University of Bern Internationals


Game changer for past climate-change research

With climate data from 650 locations worldwide covering the past 2,000 years at scientists' fingertips, the PAGES 2k database is set to boost research on global climate change. An initiative under Past Global Changes (PAGES), an international paleoscience platform hosted by the University of Bern, initial results indicate a long-term cooling trend until the 19th century, followed by a sharp warming trend.

Author: Faryal Mirza, International Relations Office

Processing ice cores in Antarctica
Processing ice cores in Antarctica (Image: Nancy Bertler)

The PAGES 2k Network Temperature Database covers all continents and oceans across the world. It is the most comprehensive open data collection of its type with nearly 700 records from close to 650 locations around the world.

Past temperatures

The database is an important resource for climate researchers interested in how the climate has changed from 1 AD to the present. It uses proxy data, which provides indirect information on past temperatures. The records come from a number of sources. They include corals, ice-cores, sediment, speleothems - which are cave deposits or formations - documentary evidence and other archives.

Tree rings are also part of the dataset. They, for example, tend to grow thicker in warmer years, allowing climate scientists to estimate temperature change during the life of the tree. Data on tree rings from Western China are included.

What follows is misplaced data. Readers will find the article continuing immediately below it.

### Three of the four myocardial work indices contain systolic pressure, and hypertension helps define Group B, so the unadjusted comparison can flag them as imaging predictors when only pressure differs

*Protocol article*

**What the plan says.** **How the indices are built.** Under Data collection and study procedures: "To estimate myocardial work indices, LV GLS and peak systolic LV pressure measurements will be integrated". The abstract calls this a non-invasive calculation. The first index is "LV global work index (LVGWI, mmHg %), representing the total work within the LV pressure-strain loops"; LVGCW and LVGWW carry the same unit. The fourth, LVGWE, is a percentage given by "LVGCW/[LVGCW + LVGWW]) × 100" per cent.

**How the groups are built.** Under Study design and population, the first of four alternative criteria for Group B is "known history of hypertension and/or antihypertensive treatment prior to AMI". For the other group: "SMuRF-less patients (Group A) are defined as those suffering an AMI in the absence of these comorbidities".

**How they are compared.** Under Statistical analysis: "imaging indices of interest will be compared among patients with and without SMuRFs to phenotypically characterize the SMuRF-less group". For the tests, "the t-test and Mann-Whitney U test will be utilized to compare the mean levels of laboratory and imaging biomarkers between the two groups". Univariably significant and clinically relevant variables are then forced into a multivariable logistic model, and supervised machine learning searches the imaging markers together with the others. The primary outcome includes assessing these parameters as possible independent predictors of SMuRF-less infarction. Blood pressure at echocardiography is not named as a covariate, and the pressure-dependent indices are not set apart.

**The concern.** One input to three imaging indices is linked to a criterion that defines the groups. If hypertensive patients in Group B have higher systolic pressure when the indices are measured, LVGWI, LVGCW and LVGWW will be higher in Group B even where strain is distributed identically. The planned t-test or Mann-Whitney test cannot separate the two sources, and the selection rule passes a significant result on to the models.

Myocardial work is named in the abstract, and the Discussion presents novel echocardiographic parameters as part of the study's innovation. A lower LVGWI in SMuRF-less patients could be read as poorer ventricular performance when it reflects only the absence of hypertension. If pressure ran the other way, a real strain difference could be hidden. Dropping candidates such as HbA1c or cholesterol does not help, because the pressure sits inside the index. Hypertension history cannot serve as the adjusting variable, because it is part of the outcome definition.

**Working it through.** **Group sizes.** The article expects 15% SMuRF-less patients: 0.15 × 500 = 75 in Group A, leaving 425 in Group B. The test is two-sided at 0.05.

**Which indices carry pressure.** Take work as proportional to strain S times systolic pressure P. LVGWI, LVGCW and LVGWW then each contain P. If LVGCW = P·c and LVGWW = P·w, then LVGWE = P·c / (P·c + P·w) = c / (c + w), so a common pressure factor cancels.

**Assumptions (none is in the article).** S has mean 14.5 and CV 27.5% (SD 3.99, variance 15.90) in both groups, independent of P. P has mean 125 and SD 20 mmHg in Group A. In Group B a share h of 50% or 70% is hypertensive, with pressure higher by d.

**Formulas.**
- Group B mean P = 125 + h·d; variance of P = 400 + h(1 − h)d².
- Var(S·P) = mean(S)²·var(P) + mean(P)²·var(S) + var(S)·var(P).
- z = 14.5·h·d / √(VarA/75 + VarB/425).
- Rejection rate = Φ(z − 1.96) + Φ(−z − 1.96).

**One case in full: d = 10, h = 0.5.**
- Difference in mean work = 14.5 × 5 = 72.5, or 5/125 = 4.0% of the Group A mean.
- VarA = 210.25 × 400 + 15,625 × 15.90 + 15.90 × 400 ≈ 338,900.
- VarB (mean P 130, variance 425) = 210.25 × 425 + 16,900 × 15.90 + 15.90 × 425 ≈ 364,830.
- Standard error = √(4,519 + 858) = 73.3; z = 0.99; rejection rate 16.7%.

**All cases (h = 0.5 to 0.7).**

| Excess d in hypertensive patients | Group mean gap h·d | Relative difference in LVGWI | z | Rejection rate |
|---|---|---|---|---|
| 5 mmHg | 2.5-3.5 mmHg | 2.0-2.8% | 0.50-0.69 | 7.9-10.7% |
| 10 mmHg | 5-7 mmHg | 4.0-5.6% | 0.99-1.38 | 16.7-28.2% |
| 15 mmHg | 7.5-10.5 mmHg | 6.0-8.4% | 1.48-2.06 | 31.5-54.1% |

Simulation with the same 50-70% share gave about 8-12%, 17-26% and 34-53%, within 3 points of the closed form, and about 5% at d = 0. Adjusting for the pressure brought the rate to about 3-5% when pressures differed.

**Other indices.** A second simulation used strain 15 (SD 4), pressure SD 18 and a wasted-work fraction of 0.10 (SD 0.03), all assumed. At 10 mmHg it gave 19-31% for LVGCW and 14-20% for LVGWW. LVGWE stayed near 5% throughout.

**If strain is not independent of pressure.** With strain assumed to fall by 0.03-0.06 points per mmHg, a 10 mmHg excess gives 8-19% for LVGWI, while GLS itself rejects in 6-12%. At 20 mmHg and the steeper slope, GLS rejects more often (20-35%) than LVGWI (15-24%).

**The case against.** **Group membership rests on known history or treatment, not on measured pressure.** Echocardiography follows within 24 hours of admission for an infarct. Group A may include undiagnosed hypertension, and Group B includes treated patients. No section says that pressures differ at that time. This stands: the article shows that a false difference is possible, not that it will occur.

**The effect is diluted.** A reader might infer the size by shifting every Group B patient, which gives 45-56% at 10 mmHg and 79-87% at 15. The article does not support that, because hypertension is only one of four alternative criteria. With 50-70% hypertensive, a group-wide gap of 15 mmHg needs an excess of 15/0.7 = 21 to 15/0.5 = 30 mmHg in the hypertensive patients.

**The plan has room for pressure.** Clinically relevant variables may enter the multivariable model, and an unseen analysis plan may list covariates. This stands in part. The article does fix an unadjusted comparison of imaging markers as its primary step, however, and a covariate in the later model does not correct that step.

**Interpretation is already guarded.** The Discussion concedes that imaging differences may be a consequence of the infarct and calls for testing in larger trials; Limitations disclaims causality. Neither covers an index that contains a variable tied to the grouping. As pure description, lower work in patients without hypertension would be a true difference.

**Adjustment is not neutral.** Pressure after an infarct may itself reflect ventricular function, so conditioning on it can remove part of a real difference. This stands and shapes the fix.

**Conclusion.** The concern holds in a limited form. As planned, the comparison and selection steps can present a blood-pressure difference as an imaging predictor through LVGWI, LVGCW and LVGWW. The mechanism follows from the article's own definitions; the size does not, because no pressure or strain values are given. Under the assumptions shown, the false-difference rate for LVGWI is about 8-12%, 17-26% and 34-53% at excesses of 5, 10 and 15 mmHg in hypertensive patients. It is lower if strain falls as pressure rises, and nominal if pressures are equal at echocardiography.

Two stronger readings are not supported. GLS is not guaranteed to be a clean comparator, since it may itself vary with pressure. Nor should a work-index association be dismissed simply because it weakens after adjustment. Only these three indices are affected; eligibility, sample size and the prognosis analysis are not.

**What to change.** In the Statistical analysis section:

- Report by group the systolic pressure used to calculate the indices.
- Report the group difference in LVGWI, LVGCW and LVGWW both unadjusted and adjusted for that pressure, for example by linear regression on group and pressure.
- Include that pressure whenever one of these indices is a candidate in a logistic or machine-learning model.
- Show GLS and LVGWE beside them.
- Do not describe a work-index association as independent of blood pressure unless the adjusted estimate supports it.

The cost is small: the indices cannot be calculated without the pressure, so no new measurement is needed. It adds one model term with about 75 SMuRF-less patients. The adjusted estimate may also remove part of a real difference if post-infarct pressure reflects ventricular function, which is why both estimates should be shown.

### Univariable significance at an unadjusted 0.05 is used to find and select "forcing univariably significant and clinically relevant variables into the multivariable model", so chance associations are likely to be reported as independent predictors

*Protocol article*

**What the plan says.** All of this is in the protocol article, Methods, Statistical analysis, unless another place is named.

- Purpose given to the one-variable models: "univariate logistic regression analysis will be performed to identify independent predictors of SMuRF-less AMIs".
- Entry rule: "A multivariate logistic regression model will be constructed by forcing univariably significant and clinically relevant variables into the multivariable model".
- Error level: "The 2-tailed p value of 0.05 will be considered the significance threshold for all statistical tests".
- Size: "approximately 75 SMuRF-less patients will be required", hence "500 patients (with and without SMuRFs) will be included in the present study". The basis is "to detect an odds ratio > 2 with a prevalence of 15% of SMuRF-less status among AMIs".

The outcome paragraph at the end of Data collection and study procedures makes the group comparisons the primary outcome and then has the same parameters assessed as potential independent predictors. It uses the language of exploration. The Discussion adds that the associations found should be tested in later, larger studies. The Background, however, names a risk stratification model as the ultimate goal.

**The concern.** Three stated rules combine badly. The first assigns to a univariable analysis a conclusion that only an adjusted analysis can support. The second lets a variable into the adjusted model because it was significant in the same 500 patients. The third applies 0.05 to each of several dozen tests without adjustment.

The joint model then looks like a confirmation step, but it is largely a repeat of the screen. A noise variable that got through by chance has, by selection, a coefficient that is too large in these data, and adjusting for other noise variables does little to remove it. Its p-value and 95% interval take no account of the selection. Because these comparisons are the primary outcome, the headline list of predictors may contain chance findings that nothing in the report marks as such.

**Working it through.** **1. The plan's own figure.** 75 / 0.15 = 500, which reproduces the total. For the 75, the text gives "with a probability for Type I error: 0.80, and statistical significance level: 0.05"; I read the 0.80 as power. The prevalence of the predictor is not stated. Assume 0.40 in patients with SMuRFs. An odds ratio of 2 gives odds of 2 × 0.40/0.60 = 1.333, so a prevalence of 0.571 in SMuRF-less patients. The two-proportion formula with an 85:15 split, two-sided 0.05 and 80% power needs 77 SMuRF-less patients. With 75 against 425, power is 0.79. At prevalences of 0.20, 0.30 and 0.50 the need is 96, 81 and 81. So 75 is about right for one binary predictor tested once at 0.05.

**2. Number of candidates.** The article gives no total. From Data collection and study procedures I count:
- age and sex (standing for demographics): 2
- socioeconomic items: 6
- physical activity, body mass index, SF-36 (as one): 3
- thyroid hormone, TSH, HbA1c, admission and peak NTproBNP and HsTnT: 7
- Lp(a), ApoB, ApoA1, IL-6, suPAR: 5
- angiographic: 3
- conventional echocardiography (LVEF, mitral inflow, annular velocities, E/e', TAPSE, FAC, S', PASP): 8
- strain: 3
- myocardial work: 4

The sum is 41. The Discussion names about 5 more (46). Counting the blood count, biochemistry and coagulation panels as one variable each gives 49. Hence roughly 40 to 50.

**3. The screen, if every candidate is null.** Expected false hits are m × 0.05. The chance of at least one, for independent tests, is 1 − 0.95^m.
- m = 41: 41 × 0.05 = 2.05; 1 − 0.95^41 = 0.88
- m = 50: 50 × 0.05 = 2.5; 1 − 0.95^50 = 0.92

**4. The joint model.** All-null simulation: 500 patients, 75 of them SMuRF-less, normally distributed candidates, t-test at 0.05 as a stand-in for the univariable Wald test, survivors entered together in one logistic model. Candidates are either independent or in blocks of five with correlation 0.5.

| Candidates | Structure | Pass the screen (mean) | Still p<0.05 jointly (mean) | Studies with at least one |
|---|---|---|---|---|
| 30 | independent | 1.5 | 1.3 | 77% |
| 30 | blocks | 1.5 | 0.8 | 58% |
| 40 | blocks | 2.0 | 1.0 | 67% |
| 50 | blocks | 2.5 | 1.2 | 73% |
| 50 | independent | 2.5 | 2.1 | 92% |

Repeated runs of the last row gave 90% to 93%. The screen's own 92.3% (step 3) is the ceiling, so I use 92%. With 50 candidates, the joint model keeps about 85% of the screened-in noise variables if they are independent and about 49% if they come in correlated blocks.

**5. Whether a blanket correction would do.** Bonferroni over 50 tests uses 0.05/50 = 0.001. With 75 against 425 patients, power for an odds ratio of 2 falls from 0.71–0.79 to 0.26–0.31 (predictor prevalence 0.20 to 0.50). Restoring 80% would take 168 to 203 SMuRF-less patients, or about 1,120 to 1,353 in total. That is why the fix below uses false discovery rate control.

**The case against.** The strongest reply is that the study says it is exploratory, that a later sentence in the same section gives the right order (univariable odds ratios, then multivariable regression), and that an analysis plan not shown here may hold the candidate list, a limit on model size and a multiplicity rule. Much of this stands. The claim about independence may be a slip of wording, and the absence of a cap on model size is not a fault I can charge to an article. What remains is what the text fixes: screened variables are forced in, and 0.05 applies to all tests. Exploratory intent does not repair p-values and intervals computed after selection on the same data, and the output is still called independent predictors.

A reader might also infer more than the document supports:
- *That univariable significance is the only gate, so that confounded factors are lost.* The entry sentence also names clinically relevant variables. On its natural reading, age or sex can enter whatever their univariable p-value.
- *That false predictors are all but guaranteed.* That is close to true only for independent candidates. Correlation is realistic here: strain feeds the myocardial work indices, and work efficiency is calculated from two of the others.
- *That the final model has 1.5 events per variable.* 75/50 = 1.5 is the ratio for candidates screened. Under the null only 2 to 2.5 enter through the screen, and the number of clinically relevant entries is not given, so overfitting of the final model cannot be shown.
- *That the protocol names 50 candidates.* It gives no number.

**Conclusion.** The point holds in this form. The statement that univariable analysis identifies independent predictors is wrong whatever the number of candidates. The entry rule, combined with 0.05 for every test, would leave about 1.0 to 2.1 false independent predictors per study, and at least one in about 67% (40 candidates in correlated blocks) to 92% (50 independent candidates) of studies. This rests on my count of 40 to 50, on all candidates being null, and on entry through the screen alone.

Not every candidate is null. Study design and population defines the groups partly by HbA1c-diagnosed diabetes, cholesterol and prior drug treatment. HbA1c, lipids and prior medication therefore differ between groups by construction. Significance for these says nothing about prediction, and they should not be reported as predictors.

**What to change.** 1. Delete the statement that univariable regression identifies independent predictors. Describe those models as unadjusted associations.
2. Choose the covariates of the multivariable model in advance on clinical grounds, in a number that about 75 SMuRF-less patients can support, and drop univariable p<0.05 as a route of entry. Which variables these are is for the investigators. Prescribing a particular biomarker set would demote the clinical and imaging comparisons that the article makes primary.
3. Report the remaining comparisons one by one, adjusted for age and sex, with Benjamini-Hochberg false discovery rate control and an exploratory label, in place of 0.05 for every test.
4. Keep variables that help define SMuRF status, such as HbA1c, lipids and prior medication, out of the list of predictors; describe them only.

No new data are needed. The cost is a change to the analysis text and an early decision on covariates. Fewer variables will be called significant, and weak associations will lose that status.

“These high-quantity tree-ring chronologies are checked by dendroclimatologists, providing an opportunity to reconstruct the precipitation field in high resolution for the whole of China by also combining historical documents on Eastern China," says Shi Feng, associate professor at the Chinese Academy of Sciences’ Institute of Geology and Geophysics, Beijing, China.

Transformative collection

The database has been welcomed as a useful tool by scientists in the field.

It is “a transformative collection of essential proxy information from around the world”, according to Nathan Steiger, a postdoctoral research fellow at Columbia University’s Lamont-Doherty Earth Observatory.

Juan Jose Gómez-Navarro, a postdoctoral researcher at the University of Murcia, Spain, agrees.

"The PAGES 2k database is a great example of scientific collaboration that has led to a magnificent collection of proxies with an unprecedented spatial and temporal coverage,” he says.

“I am using it with other scientists from the PAGES 2k Network to combine the information it contains with climate models to gain further insight into the spatiotemporal climate variability of the last two millennia,” Gómez-Navarro adds.

The PAGES 2k Network was founded in 2006 with the goal of compiling and analyzing a global array of regional climate reconstructions for the last 2,000 years.


The international project to create the database was initiated by researchers at the University of Bern. Six climate experts were involved in collecting data, including several from the Southern Hemisphere.

“It was an important contribution on our part to bring in the South perspective to get a truly globally consistent result,” says Raphael Neukom, one of the project’s coordinators and co-authors.




PAGES was established in 1991 to facilitate international research into understanding climatic and environmental dynamics by studying the past to help predict the future. The platform is funded jointly by the United States National Science Foundation and the Swiss Academy of Sciences with in-kind support from the University of Bern.